05/03/2012 05:52 pm ET Updated Jul 03, 2012

What Voters Want: A Strong US-UN Relationship

These days, it is becoming increasingly clear that voters don't agree on much. So when a whopping 83 percent of polled Republicans, Democrats and Independents are together on the same page of an issue, it stands out as more than simply a consensus -- it's a mandate.

A new poll released today by the United Nations Foundation and its sister organization, the Better World Campaign, finds that more than eight in 10 voters want the United States to maintain an active role in the United Nations. What's more, more than nine in 10 voters say it is important for the U.S. to maintain an active role in the World Health Organization -- the coordinating authority for health within the United Nations -- particularly in efforts to track and control the spread of disease and improve women's health.

There are a myriad of good reasons for this fervent agreement, but ultimately it boils down to creating a safer, healthier world for our children. Let us consider just a few examples of how a strong U.S.-U.N. relationship facilitates that goal.

When U.N. Peacekeeping efforts put boots on the ground to maintain peace and security, reform judicial systems, train local law enforcement, and disarm and reintegrate former combatants, to name only a few, it means a more security for us all -- both at home and abroad. That's why three-quarters of voters value U.S. funding to U.N. peacekeeping operations.

When WHO programs provide vaccinations to protect against many of the world's most pervasive, yet often preventable diseases -- such as hepatitis B, influenza, measles, mumps, maternal and neonatal tetanus, polio, rubella, whooping cough, yellow fever, and diphtheria (the list goes on) -- it means a healthier global community for all our children. That's why 89 percent of Americans believe the U.S. should be supportive of U.N. programs that improve access to vaccines and maternal health care.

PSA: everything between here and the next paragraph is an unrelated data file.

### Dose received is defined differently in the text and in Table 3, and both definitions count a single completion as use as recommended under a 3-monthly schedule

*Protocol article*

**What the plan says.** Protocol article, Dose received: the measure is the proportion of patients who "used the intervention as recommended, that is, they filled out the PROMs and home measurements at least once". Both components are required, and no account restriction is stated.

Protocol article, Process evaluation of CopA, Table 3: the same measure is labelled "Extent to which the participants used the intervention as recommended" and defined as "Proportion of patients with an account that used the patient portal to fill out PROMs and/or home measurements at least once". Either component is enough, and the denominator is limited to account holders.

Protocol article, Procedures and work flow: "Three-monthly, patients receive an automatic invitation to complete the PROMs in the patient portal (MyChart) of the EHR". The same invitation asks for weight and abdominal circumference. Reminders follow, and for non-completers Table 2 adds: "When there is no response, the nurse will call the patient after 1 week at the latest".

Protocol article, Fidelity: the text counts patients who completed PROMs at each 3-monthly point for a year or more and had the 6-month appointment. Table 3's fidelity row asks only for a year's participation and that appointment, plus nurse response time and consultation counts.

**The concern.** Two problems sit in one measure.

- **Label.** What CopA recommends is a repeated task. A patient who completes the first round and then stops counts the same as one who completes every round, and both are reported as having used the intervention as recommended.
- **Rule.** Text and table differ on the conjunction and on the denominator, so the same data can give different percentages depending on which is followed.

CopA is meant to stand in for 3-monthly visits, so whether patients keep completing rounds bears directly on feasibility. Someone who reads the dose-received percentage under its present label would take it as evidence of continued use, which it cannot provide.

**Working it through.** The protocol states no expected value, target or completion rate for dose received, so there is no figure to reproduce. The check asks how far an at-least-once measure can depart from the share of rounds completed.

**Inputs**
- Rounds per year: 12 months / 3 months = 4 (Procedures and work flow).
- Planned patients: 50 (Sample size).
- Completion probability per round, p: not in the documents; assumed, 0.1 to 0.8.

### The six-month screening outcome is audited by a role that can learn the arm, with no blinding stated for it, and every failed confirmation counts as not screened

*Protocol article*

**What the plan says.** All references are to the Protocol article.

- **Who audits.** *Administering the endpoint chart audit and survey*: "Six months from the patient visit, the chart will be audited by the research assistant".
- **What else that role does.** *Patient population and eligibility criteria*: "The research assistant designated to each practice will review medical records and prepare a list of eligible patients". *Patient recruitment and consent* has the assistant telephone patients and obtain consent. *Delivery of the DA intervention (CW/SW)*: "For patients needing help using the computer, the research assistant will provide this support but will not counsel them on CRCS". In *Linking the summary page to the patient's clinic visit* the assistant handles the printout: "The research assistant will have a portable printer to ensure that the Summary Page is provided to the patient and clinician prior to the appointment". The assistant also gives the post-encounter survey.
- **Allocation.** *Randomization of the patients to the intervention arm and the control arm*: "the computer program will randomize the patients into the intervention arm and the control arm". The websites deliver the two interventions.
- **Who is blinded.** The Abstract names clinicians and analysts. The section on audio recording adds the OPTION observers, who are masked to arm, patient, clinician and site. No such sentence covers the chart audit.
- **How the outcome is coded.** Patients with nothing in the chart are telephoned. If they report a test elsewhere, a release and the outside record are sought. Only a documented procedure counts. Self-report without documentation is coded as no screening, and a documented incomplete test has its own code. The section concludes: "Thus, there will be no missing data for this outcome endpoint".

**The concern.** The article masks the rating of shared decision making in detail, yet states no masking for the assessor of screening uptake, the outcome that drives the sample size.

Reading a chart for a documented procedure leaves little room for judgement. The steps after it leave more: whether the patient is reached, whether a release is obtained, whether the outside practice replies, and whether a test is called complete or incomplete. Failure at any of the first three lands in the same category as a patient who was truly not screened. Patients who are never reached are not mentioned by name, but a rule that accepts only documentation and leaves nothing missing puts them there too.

And when U.N. programs safeguard the educations, livelihoods, and rights of women and girls across the globe, it means a more equitable future for women and girls everywhere. That's why four out of five Americans think it is important for the U.S. to be involved in efforts to stop child marriage in poor, developing countries. It's also why 79 percent believe the U.S. should be supportive of U.N. programs that provide voluntary family planning services, such as information about access to contraception.

American voters have spoken, and their message is clear: The United States can and should play a leading role in resolving these important issues, and the stage for that role continues to be the United Nations. Now is the time for Congress to take note and reaffirm its support for the U.N. With these figures in mind, let us all take action and remind our leaders that, in addition to this mandate of support, the majority of polled voters also favor the U.S. paying its dues to the U.N. on time and in full.

When it comes to peace and security, the promotion of global health, and the empowerment of women and girls -- particularly ending child marriage -- the stakes are too high to ignore.